One excellent supplement is CoQ10—an antioxidant that supports cellular energy production. One study found that CoQ10 both decreases inflammatory markers and increases the activity of other antioxidants, such as vitamin E.

Another extensively researched anti-inflammatory formula, is a classical Tibetan Herbal Formula backed by more than 30 years of published clinical studies. This time-honored blend contains potent antioxidant-rich botanicals, and is shown to reduce inflammation, support circulatory and cardiovascular health, and promote healthy immunity, in addition to a number of other protective benefits.

Controlling Galectin-3 in Heart Health and Beyond

One of the most dangerous proteins involved in chronic inflammation and heart disease, is an “alarm protein” called galectin-3. Thousands of studies show how galectin-3 fuels inflammation, fibrosis (uncontrolled scar tissue build-up), congestive heart failure, cancer, and other degenerative conditions. As an upstream “alarm protein”, galectin-3 drives the cytokine signaling cascade, fueling out-of-control inflammation and fibrosis that hardens organs and tissues—with serious life-threatening consequences.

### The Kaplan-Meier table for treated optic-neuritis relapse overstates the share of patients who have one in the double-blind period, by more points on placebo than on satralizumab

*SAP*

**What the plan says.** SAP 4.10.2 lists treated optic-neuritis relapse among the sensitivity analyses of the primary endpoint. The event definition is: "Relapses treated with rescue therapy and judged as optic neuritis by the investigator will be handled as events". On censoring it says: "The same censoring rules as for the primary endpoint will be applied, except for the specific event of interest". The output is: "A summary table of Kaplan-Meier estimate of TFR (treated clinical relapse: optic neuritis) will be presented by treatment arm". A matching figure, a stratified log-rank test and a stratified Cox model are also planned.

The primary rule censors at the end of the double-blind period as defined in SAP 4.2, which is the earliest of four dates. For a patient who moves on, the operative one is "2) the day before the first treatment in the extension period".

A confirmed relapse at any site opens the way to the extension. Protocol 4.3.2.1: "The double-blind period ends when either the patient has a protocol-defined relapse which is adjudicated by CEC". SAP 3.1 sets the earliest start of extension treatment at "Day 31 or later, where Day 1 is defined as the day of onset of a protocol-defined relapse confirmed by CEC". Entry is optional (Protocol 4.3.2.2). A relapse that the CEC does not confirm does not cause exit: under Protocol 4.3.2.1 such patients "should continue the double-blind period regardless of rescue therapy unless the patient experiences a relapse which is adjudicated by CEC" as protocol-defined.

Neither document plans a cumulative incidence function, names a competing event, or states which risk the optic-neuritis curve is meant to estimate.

One study showed that galectin-3 promotes vascular fibrosis, a driving force behind arterial blockages and hardened arteries.  Importantly, the study also showed that inhibiting galectin-3 using researched Modified Citrus Pectin (MCP) can control the formation of plaque in arteries. This study also highlights the importance of controlling inflammation in order to reduce plaque buildup in your cardiovascular system.

Currently, this form of MCP is the only available agent shown to block and even reverse the harmful effects of unhealthy galectin-3—in heart disease, as well as kidney and liver disease, cancer and many other conditions.

It’s important to remember that cardiovascular health involves more than controlling cholesterol. By designing a program around a healthy diet, regular exercise, healthy stress relief, and research-based anti-inflammatory interventions, we can support long-term cardiovascular function and optimize wellness and vitality in the process.v